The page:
2. There is a national college-gender gap, and surprisingly, we are not focusing on it. If you have been following hot-button education issues for any length of time, you’ve read about the push to encourage girls in the STEM areas. The idea is that by demonstrating to young women that these topics are just as appropriate for them as their male peers, more young women will find careers in these historically male-dominated fields. I support women in the STEM workplace but with all this focus in one area, are educators neglecting an even more significant gender gap issue? How much of this trend is predicated on practicality, and how much is based on a belief that women need to “prove” themselves when it comes to workforce areas seen as “men’s work.”
  3. In this digital age, we need to rethink what literacy means. Historically, literacy referred to printed content, but it’s becoming complex as we move to a digital age. To prepare for this generational shift, educators need to begin adopting a curriculum that teaches digital literacy. Beyond essential reading and writing, learners should use technology to conduct research and make their own judgments about what they read. Without these skills, learners will be left behind in our digital age.
  4. The way we currently assess learners is not working. The current assessment system does not accurately measure the progress of individual learners. We should be searching for assessment options that can implement tech, gather information, and account for the differences among learners who take the tests. The initial cost outlay could be high, but we owe it to our learners to create a fair assessment system to help deliver brighter minds for the future.
  5. We do a poor job of educating boys of color. Black and Latino boys have been misunderstood in America’s schools. Their behavior, swag, and social skills are often misconstrued as deficiencies. Until this issue is remedied, boys of color will continue to fall through the cracks. Black and Latino have higher dropout, poverty, and incarceration rates than their peers. In my estimation, the education system is partly to blame.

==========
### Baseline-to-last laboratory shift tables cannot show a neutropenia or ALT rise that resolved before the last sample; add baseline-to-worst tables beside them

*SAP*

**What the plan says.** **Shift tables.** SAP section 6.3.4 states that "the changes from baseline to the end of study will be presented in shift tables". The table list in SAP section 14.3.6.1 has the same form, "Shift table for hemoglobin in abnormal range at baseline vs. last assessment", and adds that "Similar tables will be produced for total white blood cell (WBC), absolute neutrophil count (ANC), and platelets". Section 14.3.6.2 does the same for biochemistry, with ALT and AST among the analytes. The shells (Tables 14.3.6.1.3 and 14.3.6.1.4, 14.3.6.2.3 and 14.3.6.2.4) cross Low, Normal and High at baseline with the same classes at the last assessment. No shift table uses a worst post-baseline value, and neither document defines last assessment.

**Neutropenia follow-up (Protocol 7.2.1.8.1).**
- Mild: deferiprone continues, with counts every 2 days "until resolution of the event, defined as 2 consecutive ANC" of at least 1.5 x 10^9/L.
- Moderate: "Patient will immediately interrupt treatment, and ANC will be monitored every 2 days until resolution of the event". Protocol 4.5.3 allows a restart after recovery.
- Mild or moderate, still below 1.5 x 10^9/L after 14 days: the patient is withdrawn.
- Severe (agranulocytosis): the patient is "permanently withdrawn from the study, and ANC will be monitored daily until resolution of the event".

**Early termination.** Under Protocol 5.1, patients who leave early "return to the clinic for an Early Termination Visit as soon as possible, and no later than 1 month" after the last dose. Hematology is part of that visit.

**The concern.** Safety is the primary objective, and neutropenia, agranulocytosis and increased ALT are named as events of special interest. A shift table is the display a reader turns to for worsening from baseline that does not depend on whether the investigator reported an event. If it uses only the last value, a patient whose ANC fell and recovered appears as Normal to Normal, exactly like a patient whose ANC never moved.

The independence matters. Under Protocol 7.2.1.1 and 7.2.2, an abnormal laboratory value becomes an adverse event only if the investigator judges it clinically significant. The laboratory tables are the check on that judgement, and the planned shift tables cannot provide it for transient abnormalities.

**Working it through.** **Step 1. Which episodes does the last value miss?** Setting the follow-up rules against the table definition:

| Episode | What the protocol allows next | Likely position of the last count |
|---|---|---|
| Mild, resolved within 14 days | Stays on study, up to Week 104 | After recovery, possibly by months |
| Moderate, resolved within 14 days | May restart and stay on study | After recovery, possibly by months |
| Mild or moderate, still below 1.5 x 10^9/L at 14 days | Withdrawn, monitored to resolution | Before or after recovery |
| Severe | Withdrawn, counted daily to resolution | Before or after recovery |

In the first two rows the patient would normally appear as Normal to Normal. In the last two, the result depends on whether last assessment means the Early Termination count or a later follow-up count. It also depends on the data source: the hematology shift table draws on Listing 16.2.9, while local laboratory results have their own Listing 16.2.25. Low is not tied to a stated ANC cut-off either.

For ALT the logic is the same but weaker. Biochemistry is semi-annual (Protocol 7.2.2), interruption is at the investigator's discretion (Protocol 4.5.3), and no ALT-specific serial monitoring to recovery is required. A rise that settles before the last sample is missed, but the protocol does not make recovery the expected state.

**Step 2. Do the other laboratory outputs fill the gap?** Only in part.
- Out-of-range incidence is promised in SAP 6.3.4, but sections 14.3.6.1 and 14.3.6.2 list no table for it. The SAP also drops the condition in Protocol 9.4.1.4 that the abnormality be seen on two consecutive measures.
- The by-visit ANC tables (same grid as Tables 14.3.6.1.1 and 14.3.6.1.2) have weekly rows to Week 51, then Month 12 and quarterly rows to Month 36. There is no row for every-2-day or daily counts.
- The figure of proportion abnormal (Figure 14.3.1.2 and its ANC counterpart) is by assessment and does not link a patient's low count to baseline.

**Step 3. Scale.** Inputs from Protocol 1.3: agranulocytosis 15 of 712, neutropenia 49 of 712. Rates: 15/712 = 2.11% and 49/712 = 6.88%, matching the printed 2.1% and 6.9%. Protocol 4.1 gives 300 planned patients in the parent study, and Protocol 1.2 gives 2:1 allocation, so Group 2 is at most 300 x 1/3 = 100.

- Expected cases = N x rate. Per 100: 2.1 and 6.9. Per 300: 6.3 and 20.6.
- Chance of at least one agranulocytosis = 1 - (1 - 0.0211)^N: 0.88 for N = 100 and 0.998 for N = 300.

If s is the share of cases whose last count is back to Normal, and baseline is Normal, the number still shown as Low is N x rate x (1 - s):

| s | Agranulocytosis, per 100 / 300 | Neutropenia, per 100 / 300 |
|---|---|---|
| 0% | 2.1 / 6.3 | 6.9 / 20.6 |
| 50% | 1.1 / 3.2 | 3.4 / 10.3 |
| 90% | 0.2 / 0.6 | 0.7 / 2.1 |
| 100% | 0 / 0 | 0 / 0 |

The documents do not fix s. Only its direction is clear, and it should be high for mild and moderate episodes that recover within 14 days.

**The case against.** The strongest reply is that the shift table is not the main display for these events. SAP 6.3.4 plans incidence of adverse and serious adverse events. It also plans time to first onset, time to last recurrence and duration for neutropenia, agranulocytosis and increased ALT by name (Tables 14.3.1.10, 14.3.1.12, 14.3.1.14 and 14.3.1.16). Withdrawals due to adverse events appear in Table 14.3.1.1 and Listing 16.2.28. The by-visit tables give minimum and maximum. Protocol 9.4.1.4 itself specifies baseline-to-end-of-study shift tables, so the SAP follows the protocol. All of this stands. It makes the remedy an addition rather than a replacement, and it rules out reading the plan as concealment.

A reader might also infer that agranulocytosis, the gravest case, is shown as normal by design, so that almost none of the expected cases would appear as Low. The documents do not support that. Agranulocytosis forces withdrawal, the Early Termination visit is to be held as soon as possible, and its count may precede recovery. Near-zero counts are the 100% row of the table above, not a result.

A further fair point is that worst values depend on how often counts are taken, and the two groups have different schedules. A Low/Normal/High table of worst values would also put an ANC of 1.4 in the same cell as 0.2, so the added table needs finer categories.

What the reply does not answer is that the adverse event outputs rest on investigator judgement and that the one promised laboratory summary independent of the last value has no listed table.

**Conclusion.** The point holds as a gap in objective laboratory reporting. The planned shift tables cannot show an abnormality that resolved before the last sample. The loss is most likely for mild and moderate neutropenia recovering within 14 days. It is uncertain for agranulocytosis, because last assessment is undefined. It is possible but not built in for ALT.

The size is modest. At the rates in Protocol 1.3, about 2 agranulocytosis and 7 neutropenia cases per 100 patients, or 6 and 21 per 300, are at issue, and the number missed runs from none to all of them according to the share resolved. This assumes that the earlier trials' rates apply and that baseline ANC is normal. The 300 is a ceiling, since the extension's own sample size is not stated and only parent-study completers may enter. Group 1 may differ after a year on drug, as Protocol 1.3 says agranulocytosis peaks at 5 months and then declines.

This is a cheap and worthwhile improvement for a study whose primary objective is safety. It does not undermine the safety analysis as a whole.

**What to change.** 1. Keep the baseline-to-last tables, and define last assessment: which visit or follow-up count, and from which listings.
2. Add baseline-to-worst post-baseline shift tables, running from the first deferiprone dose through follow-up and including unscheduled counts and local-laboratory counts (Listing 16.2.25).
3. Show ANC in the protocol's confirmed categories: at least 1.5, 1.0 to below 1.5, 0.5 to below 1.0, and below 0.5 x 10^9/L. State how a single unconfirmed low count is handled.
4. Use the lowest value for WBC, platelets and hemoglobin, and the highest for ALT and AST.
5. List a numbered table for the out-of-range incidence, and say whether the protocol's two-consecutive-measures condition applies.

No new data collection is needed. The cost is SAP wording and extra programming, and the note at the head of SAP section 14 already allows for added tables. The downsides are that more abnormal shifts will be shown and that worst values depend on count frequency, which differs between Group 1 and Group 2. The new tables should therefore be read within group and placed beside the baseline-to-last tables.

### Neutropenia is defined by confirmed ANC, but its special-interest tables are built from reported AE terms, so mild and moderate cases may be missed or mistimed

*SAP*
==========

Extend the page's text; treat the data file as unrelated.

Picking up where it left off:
6. We continue to retain and socially promote learners. The US education system retains learners at astronomical rates. According to The Brookings Institution, the cost is outlandish, likely exceeding $12 billion annually, even though numerous studies show that holding children back has little effect on their academic achievement. Social promotion also poses a problem, as learners struggle to meet academic standards without intervention. We must move from a graded classroom approach to a multi-age approach to alleviate social promotion and retention. Multi-age classrooms let learners learn at an individualized pace, working to reach their full potential in their own time.

The result is that wealthy learners end up ahead, creating another barrier for schools with high poverty rates.”

  1. Anti-intellectualism and academic disengagement are running rampant. In this digital age, learners are accustomed to instant gratification. School districts lower academic standards to keep learners on an equal footing, but this results in is academic disengagement. Modern education is undermined by this growing anti-intellectualism. Today’s learners are less inclined to pursue academic achievement if it offers no direct relevance in their daily lives.